How Does Wolff Affect the Way That We See Dwight?

Category: English

Set in backdrop 1950s-1960s America, Tobias Wolff's memoir, This Boy's Life entitles his readers to feel a sense of sarcastic consideration that the depth of Dwight's character is limited to brutality, deceitfulness, manipulativeness, and pettishness.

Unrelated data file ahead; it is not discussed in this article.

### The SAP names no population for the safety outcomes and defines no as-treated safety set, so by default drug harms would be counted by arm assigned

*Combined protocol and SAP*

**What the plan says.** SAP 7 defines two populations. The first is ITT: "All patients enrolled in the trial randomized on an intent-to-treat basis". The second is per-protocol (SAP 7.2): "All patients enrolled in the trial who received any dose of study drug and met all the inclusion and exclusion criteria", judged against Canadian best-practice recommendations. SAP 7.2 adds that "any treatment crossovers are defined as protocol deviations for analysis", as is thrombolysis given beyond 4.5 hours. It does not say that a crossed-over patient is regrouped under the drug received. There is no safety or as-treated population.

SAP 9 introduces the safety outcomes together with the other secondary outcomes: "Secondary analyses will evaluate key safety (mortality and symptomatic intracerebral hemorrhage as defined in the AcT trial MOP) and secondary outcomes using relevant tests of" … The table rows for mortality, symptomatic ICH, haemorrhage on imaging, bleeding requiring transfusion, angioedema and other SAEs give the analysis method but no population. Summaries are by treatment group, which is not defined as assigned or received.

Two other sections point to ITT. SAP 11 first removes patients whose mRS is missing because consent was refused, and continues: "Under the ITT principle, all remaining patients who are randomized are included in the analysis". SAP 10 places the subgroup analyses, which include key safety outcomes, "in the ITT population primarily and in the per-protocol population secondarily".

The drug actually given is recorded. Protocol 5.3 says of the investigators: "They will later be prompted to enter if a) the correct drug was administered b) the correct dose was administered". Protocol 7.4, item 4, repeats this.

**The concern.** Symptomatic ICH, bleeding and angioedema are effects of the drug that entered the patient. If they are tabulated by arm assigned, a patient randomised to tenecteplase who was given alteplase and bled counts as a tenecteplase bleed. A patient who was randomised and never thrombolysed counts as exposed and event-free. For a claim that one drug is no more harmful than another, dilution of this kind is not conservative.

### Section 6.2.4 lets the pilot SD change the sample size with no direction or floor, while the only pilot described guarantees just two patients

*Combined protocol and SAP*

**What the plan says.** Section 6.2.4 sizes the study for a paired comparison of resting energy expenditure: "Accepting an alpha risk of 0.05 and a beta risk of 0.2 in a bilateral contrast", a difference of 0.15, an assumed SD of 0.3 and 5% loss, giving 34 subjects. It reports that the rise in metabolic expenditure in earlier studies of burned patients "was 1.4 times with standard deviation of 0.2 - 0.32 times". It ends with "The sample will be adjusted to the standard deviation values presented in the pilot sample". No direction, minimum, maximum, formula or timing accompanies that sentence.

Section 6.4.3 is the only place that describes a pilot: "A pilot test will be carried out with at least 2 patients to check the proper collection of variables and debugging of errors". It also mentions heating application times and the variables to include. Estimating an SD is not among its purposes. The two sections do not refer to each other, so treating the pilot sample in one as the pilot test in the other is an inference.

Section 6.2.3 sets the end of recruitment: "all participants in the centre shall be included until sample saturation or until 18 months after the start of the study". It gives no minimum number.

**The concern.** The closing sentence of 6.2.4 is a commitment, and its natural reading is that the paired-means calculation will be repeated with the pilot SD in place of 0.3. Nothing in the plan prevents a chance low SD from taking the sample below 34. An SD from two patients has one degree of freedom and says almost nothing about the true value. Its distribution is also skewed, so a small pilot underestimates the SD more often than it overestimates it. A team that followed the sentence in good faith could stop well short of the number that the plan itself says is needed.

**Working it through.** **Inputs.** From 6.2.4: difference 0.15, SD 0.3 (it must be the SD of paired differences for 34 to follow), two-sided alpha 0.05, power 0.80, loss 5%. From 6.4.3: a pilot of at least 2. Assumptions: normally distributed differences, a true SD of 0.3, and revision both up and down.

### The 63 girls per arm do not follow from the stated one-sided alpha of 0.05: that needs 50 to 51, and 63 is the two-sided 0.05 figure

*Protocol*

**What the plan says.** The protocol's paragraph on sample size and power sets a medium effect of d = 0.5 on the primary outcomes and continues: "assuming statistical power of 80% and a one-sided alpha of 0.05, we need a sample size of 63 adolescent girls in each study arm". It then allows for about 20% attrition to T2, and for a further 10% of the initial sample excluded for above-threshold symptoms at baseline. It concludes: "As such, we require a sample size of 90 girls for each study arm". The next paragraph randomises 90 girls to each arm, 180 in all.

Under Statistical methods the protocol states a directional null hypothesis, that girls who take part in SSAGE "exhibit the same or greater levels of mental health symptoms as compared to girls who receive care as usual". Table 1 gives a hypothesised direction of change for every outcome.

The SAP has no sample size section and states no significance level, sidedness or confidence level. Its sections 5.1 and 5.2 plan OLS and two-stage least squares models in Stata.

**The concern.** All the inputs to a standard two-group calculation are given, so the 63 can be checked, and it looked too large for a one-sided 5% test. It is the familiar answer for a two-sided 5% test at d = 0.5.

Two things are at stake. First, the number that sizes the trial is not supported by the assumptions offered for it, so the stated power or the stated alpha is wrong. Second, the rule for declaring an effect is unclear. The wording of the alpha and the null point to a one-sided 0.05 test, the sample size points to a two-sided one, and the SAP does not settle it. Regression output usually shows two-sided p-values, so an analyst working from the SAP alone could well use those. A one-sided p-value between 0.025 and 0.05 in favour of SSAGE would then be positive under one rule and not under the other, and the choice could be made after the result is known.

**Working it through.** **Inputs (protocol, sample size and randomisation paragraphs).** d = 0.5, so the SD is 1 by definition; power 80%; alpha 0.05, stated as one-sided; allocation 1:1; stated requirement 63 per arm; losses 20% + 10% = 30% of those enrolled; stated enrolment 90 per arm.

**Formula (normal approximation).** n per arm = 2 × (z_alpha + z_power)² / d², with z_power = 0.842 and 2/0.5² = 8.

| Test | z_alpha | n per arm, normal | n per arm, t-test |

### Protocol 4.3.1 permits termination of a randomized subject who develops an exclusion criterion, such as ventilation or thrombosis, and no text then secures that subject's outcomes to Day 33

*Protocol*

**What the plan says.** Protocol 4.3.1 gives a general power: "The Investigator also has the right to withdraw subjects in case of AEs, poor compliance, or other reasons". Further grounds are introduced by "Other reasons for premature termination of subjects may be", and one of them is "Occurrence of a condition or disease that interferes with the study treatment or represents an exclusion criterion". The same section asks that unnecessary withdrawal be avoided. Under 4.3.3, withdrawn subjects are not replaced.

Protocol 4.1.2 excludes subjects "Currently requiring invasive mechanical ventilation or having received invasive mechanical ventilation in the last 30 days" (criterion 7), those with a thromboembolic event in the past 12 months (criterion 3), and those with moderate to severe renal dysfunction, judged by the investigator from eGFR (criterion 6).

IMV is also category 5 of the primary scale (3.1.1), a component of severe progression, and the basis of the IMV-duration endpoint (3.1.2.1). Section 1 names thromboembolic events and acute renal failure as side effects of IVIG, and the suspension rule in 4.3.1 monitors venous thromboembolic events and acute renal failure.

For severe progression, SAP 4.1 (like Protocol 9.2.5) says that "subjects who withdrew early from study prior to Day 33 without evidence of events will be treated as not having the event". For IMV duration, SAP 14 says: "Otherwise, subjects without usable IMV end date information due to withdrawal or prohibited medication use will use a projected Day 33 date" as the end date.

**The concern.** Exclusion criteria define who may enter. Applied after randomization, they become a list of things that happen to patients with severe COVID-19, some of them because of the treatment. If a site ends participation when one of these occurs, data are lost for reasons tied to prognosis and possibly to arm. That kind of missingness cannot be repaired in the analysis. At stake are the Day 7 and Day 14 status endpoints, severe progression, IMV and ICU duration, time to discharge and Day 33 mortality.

Dwight's inability to perceive his own faults and yet, tenaciously pick the faults of others around him is conclusive of his immature character. Jack is constantly reprimanded by Dwight that the "trouble with [Jack] was" and often assumes that Jack believed he was "smarter than everyone else", or that Jack "didn't think." Dwight enforces his own perceptions of Jack onto Jack himself. And it represents the idea, that Dwight is narrow-minded, tyrannical and insisting of his allegations of Jack, as a true part of Jack's identity. Therefore also positioning the readers image of Dwight as not only pettish but also mentally brutal against an adolescent boy who has a lack of identity. Correspondingly, Dwight's flaws are exemplified especially when Jack is taken from Seattle to "change" his rebellious personality. While on the road, Dwight "pull[s] the car hard … [in order to] hit a beaver" which foreshadows Dwight's violent behaviour, and that Jack in the near future, may end up just like the beaver—"dead". Furthermore, the beaver is also symbolic of Jack's future with Dwight, as during the past two years, while it had been "left to cure", it became "pulp" instead—a failure. Which is similar to Jack's situation, because he decided to live in Chinook to "change", but living in Chinook with Dwight has only turned him into a "mould [that] was white and transparent". Jack, rather than improving for the better, he deteriorated within the time he was under Dwight's abuse. Additionally, the symbolic colour of "white" that layered itself on the beaver—who is an image of Jack—suggests to readers that Jack, just like Dwight, hides himself under a mask. And Wolff also elucidates the notion that Dwight has made a lasting impression...